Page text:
Guatemala, Land of Eternal Spring
This tourist slogan is well known to all collectors of Guatemala, because it was used, in four languages, on the cancelling machines used during almost 40 years, beginning in 1935. Guatemala is an interesting and challenging country for the philatelist.
For the collector with a limited budget, it is ideal, because the number of stamps issued since 1871 is on the low side, when compared with other countries of the American continent, and, with very few exceptions, the price of all the major issues is at generally substantially lower levels than other countries of that area or U.S.A., let alone Europe.
Guatemala’s postal administration does not issue postage stamps primarily for collectors, but for its postal needs, and keeps to subjects directly related to the country’s history, prominent citizens, landmarks and tourist attractions. In the 19th C., it was one of the countries that declined the Seebeck offers of free issues renewed every year, under the condition that remainders of the previous one be returned and disposed of as he saw fit, including reprints to supply the stamp trade. Only major world events such as the Olympic games, U.P.U. anniversaries, and a few United Nations “Year/Day of..” are illustrated on Guatemalan stamps in a reasonable measure.You will not find endless sets with skiing champions, French impressionist painters, or other topics that have no relation to the country.
Many of the country’s regular issues, produced in large quantities, are inexpensive, and, having been printed over long periods, lend themselves to specialized collections and research to record colour variations, paper and perforation varieties, and other details. The handsome and inexpensive 1902 Waterlow issue is a fine example of the line-engravers art, with guidelines, position marks, plate flaws and re-entries – and many values surcharged – where research and study remain possible even a full century later.
Collecting Guatemalan stamps or even more so postal history can also be a challenge, as early covers are not plentiful, and a collection of blocks of four impossible to complete. However, they are at least ten times cheaper than U.S. or European items known in similar quantities. With recurring financial problems, in the past Guatemala often resorted to overprinting and surcharging available stamps stocks of less needed denominations to tide over stamp shortages. These provisional issues unfortunately received some attention from forgers, especially when the face value of the stamps was thereby increased. Substantial stocks of the early issues were remaindered and sold to the trade, and were in part canceled to order or show forged markings. The challenge for the collector is thus also to distinguish the genuine from the forged or bogus items – or, why not, to form a reference collection of these spurious items and the outright forgeries of the first few issues.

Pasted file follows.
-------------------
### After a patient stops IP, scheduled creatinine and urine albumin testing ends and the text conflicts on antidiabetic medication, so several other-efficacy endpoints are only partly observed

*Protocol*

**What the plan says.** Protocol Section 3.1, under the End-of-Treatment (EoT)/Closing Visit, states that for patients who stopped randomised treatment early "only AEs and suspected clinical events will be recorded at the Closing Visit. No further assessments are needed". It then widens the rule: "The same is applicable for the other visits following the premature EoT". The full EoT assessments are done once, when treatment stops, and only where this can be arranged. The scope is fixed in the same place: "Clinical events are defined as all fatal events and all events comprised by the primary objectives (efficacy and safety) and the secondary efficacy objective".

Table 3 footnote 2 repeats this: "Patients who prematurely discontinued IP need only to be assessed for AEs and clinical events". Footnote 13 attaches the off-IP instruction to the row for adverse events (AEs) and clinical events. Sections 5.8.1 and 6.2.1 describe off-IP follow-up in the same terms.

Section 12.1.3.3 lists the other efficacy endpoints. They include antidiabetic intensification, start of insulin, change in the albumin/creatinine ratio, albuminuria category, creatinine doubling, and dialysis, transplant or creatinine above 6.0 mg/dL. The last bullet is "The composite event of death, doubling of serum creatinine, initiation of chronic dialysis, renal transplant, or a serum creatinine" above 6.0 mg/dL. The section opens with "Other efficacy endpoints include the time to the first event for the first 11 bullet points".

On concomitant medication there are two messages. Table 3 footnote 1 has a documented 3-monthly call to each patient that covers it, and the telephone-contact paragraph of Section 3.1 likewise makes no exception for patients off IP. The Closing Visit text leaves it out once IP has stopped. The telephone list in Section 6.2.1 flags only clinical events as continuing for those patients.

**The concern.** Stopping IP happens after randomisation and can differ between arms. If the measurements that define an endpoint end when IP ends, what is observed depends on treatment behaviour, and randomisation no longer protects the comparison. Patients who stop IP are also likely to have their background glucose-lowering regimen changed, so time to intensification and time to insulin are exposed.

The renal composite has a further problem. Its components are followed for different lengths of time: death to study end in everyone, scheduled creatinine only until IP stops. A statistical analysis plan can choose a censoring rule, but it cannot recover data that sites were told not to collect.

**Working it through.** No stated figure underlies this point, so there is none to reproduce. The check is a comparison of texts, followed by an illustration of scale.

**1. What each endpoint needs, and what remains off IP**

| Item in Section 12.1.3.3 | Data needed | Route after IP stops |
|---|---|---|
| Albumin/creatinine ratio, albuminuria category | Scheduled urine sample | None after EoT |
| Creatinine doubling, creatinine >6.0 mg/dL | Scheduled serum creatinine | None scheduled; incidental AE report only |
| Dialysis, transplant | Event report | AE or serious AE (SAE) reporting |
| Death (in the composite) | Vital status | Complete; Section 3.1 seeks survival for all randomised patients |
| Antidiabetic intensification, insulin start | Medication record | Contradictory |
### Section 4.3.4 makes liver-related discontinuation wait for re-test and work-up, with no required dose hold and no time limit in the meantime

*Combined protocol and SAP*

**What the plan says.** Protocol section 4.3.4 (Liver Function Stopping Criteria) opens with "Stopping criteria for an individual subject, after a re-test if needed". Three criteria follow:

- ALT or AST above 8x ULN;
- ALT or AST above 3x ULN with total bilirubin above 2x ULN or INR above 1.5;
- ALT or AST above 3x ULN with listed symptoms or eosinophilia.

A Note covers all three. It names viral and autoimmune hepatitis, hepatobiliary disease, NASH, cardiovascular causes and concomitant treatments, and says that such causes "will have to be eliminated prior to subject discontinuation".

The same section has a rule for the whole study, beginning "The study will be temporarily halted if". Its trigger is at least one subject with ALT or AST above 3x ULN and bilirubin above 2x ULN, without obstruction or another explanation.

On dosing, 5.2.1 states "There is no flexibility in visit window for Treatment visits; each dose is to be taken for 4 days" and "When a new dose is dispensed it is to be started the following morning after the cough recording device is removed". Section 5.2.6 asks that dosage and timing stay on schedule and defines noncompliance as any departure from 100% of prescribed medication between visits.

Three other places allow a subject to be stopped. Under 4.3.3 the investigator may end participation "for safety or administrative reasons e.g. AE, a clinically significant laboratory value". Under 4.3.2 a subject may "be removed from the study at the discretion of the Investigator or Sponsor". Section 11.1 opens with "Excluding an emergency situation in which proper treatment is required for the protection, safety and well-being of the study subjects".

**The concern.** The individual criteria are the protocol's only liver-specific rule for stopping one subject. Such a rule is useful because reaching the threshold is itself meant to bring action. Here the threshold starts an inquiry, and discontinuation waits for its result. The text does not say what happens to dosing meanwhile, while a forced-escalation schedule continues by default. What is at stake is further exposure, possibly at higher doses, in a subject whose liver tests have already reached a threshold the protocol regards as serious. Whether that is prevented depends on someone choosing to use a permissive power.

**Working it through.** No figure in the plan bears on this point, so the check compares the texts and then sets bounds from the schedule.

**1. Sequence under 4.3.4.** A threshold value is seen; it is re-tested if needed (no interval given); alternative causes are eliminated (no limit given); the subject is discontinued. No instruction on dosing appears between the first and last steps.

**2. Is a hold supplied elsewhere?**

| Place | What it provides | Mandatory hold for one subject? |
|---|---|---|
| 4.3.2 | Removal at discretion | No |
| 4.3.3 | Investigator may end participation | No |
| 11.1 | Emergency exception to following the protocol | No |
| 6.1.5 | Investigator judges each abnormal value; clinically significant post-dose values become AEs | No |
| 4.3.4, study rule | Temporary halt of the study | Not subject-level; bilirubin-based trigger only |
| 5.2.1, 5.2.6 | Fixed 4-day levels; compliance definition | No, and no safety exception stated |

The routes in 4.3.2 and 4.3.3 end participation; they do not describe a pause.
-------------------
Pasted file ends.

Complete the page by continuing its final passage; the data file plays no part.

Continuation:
Another challenging aspect of Guatemala philately is postmarks. Besides the widely distributed common types, there are many less common markings. The best example is probably the small numeral cancellers distributed late in 1888, for which only about 35 numerals out of the 153 recorded have so far been identified as to their place of use. For the past 25 years, the challenge is to find clear strikes of even the commonest date stamps used in outlying post offices!
The fine handbooks published by the I.S.G.C. since 1969 will be most helpful to inform collectors about the postal history and stamp issues of Guatemala, its postal rates and many other details such as recognizing forgeries and bogus productions. A new handbook on cancellations is avaialbe for purchase, considerably revising, amplifying and updating previous publications on this subject.